Radio

Archive for May, 2015|Monthly archive page

I Hear Dead People

In Uncategorized on 05/23/2015 at 2:09 pm

Recently I worked for a rock station that had two spots airing with the voices of deceased ex-staffers. This had gone on for two years, and the fault was half mine.  What was the source of my cold-blooded indifference? I need voice separation and the spots worked. I don’t believe a listener would notice but I could be dead wrong.

Years ago during my Indiana days, the OM and I were blathering in the hallway when I noticed we were airing a PSA voiced by Christopher Reeve.

“Is Christopher Reeve dead?”

OM: “I think he died.”

“I should delete that.”

In similar situations, I’ve had clueless GMs ask me to delete and re-cut spots voiced by recently dispatched announcers, as if listeners pay that close attention.  Re-cutting effective spots voiced by former (living) announcers is unnecessary. But to air commercials voiced by the honored dead is either a tribute or uncouth. Which is it?

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Job-Hoppers vs. Job-Squatters

In Uncategorized on 05/16/2015 at 1:22 pm

Dan Lynch Media

Many radio managers look at the resume of a job-hopping radio announcer with a jaundiced eye.  I’m one of those job-hoppers, and I look at small market managers who’ve been at the same station north of a decade with equal prejudice. Perhaps these “job-squatters” are complacent? Unmotivated, ill-talented, too cowardly, or they’ve lost the fire to advance their career. For many, there’s a valid reason for their listless career in small town America, such as family obligations, or they don’t want to forfeit their seniority.

Recently, a small-market lifer in Market 180-something asked me in an interview, “Why so many jobs?”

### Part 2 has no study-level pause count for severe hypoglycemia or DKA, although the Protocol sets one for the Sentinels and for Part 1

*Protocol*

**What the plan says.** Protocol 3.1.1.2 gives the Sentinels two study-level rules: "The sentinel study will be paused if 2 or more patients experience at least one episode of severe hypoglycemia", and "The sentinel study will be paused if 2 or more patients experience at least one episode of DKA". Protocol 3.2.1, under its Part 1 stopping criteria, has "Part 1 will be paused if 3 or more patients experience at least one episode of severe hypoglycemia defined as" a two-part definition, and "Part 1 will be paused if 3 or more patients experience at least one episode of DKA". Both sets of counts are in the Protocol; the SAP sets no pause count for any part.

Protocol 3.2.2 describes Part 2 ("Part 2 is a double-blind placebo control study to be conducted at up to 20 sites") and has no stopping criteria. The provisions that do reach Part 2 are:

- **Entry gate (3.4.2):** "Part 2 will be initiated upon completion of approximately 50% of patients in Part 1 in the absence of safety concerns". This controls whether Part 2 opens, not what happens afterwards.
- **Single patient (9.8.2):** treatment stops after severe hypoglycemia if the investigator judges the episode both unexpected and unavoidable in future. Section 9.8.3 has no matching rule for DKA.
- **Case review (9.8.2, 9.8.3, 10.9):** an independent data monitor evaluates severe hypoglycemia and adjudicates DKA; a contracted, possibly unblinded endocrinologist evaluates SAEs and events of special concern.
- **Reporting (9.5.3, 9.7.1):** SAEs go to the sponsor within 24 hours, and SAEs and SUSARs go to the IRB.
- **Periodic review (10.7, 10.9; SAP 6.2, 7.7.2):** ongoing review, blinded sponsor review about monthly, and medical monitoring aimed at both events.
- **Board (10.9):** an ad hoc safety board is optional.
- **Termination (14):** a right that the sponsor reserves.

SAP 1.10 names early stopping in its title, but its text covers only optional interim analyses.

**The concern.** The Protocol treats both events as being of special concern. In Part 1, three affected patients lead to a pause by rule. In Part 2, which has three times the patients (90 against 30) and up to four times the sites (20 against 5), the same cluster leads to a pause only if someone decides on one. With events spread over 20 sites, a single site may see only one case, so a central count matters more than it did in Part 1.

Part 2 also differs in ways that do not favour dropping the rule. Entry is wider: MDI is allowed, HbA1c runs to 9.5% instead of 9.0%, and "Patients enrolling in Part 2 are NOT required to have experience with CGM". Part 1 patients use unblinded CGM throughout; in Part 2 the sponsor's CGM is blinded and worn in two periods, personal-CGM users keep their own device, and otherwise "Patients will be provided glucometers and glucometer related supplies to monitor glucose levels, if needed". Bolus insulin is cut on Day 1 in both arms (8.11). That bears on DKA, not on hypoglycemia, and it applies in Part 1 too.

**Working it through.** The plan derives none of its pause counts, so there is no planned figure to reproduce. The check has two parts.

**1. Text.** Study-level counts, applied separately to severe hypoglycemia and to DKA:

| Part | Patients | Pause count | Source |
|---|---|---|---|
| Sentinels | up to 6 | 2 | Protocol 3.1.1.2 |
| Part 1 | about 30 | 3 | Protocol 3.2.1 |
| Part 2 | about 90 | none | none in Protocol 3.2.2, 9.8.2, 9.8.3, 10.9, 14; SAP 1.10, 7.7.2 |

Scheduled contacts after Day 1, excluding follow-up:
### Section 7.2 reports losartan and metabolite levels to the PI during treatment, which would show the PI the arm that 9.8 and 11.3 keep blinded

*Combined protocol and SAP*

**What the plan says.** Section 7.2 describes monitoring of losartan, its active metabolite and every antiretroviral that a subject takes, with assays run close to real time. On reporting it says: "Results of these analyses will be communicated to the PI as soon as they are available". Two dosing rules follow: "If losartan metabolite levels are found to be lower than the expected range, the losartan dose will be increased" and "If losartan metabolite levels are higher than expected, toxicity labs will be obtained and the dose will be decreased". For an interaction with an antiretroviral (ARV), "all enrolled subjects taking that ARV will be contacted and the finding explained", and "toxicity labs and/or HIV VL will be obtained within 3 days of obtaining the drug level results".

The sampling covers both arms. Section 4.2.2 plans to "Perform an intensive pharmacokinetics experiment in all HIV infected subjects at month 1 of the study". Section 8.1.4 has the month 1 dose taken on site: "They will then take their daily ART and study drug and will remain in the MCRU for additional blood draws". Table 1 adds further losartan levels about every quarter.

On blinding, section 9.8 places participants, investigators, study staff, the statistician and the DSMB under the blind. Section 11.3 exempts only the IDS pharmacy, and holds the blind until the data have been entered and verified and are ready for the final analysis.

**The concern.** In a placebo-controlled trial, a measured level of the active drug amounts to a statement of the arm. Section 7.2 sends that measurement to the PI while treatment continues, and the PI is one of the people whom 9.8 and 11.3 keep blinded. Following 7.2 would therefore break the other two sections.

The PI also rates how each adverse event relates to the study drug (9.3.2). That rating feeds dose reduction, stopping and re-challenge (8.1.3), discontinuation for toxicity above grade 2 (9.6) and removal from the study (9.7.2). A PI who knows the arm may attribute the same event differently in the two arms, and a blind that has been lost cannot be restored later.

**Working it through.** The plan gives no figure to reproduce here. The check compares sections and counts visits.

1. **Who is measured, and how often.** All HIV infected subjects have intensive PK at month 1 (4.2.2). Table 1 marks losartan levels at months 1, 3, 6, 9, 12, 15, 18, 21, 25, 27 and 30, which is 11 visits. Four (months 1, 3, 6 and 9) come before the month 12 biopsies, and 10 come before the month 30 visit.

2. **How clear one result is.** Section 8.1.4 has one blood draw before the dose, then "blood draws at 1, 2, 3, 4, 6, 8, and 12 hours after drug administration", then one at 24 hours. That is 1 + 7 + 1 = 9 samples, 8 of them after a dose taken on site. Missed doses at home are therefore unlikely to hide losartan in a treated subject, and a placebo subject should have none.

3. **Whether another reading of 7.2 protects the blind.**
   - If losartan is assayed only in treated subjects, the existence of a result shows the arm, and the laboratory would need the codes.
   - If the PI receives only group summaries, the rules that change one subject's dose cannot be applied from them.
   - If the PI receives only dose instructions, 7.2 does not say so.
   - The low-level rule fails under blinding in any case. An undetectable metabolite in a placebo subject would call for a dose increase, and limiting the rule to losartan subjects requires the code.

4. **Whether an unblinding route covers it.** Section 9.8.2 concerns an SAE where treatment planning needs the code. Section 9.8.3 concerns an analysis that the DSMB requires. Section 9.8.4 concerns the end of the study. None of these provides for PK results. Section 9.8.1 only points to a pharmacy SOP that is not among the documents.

I said, “My first job paid $4.25 per hour.  My first fulltime job paid $21K annually; next gig paid $24K, then $30K. My morning gig in Market 150-something paid $9.75 per hour, and my current job pays $28K. Why would I tolerate those missionary wages for more than five…

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Job-Hoppers vs. Job-Squatters

In Uncategorized on 05/16/2015 at 12:58 pm

Many radio managers look at the resume of a job-hopping radio announcer with a jaundiced eye.  I’m one of those job-hoppers, and I look at small market managers who’ve been at the same station north of a decade with equal prejudice. Perhaps these “job-squatters” are complacent? Unmotivated, ill-talented, too cowardly, or they’ve lost the fire to advance their career. For many, there’s a valid reason for their listless career in small town America, such as family obligations, or they don’t want to forfeit their seniority.

Recently, a small-market lifer in Market 180-something asked me in an interview, “Why so many jobs?”

I said, “My first job paid $4.25 per hour.  My first fulltime job paid $21K annually; next gig paid $24K, then $30K. My morning gig in Market 150-something paid $9.75 per hour, and my current job pays $28K. Why would I tolerate those missionary wages for more than five years? I have to eat.  I need food, clothes, shoes.  I’d like to buy a house for my wife and children. And a retirement nest egg would be nice. If I had been paid like a government employee, I would have stayed longer at my past jobs.”

The same small market OM told me, “It’s hard to find good people”. Evidently, he thinks “good people” is someone willing to work for $30K annually for the next fifteen years, living hand to mouth. Sorry, pal, you’re simply having trouble finding suckers.

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